Expand Your Snow Kingdom: Maximizing the Offseason

Mission accomplished! Another snow season in the books.

The air is pungent with anti-corrosion sprays, barrels' worth of storage lubricant, and diesel exhaust from heavy machinery shelving your equipment. E-mail regularly dings with season-concluding site inspections and five-star customer satisfaction surveys. Managers are sharing whatever COVID-compatible vacation options that can be found. That Roosevelt sentiment of the "triumph of high achievement" only truly felt by "the man in the arena"? It permeates the team with the unifying feeling of shared victory. And victory feels good.

While peak season operations defend your kingdom, tenured industry leadership knows how you handle the offseason expands your snow kingdom - or fails to. Think of Jim Collins' "Good to Great" analogy of starting a multiple ton metal flywheel. The first full rotation takes immense effort, but with sustained energy each turn gets easier until momentum works in your favor to keep the flywheel spinning. If your preseason processes feel more like the first turn of that flywheel than its twentieth, a new offseason strategy is your game-changer.

Gather your leadership teams to assess these Eight Offseason Objectives - things impossible to reach during peak season, when that flywheel needs all your energy to keep flying, but that yield improvement to business efficiency and management quality of life!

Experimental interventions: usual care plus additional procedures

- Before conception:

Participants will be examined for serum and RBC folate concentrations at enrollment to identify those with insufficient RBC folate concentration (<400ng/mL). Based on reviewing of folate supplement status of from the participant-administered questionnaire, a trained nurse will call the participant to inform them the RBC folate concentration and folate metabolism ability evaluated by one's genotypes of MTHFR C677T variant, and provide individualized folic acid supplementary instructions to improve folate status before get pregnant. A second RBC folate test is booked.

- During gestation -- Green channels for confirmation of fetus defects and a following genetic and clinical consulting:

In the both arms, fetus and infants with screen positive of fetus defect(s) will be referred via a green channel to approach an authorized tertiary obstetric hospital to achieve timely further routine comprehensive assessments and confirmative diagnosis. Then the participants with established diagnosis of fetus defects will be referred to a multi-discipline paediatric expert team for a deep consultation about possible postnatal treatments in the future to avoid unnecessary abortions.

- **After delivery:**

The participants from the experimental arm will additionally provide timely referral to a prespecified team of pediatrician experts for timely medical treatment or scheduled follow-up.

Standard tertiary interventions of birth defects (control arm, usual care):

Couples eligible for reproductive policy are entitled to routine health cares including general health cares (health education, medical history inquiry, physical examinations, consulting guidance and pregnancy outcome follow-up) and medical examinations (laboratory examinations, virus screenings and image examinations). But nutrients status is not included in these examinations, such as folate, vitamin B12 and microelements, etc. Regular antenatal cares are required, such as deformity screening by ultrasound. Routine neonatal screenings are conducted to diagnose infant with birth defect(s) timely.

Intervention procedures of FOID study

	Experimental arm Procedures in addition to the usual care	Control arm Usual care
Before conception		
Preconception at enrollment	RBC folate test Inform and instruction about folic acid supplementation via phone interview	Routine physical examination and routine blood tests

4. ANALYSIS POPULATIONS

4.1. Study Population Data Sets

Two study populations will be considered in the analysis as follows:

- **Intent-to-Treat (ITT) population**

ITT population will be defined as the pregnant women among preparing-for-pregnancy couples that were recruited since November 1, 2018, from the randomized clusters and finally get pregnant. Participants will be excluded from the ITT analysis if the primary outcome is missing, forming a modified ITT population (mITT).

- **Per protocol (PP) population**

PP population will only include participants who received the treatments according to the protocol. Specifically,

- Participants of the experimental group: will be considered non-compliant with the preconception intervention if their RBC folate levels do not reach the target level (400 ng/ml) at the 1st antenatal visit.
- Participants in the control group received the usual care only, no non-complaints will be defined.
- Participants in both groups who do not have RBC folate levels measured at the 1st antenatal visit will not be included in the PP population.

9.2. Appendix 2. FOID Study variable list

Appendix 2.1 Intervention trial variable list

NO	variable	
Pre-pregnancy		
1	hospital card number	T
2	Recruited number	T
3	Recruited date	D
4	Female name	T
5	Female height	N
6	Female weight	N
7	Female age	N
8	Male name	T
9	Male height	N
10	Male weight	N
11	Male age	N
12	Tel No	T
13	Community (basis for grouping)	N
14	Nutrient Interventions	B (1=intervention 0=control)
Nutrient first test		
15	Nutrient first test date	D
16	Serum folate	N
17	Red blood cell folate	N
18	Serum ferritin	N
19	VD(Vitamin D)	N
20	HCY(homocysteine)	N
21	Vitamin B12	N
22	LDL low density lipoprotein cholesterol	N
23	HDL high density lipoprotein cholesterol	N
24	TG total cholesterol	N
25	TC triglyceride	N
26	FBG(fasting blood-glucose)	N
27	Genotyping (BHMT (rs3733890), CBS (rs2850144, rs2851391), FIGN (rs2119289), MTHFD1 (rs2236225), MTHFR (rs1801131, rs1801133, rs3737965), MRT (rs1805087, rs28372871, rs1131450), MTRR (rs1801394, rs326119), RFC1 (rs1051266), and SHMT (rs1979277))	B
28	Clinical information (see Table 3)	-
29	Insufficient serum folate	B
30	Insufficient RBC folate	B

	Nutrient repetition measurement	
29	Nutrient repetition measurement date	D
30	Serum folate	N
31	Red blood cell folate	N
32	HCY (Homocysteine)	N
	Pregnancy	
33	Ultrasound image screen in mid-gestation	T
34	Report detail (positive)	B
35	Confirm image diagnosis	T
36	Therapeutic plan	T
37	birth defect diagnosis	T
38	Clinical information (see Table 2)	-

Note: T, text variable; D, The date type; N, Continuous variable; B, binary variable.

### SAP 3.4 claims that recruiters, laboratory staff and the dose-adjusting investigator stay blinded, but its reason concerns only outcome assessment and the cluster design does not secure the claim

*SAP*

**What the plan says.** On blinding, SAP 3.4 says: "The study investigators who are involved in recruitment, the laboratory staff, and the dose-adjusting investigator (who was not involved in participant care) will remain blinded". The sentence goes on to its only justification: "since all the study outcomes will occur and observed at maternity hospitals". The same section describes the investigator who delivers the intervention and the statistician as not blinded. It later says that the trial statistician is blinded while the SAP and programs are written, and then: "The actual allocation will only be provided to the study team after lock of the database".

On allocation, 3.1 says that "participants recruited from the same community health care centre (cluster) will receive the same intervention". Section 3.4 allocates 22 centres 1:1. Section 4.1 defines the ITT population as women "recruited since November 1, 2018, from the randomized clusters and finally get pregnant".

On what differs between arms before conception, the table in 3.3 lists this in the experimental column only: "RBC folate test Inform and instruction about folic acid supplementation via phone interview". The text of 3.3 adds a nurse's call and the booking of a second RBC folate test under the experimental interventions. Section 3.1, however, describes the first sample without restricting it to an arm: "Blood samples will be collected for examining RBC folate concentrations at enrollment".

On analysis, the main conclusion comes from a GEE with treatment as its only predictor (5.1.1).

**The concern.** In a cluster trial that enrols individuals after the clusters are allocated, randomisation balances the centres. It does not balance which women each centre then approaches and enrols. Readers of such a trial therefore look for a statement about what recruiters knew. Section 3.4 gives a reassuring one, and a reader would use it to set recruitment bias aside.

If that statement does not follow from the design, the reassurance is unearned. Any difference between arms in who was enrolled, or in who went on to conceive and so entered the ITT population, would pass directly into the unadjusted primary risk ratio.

1. Season Shutdown: Queue the groans of a winter-weary team, but we all know failures here grind that flywheel to a halt and cost you orders of magnitude more later than it would cost to handle now. Storehouse materials instead of replacing them. Treat equipment with nominal lubricant and labor rather than facing tens of thousands in rust-out replacements. Collect invoices in April instead of contesting them in July. ...a 95% victory is 5% defeat. Don't settle now. Finish well.
  2. Team Debrief: The quickest way to repeat mistakes is to not know them. The best way to lose mid-management talent is to let them feel disposable. Before the offseason, prevent both by gathering your team to capture results. What was a hit? What was a miss? What can we learn? Who should we retain, promote, demote, or fire? Establish the value of their sacrifices and successes by valuing their feedback.
  3. Celebration and Rest: Look in particular for the "above-and-beyond" efforts - those who sacrificed more than required so their team could overachieve, especially if it was done without recognition - and show gratitude or generosity. (Or both!)
  4. SWOC Analysis: Gather veterans and champions who believe in your potential enough to be brutally honest about both the positive and negative, both internal to each division and external in the market. Some sample questions: What fleet and equipment is aged enough that efficiency will fall next year if not replaced? Are big prospects available to us next season if we can expand a specific service or market? Has some area hit a leadership ceiling, either needing more or better talent? Do we have a specific vulnerability that competitors regularly exploit in sales? The idea is that the discomfort of an improvement discussion is better than the discomfort of a losing discussion. If this is a stretch point, consider involving an industry consultant; well-tenured candidates enjoy the challenge to improve your company by more dollars than what they cost you.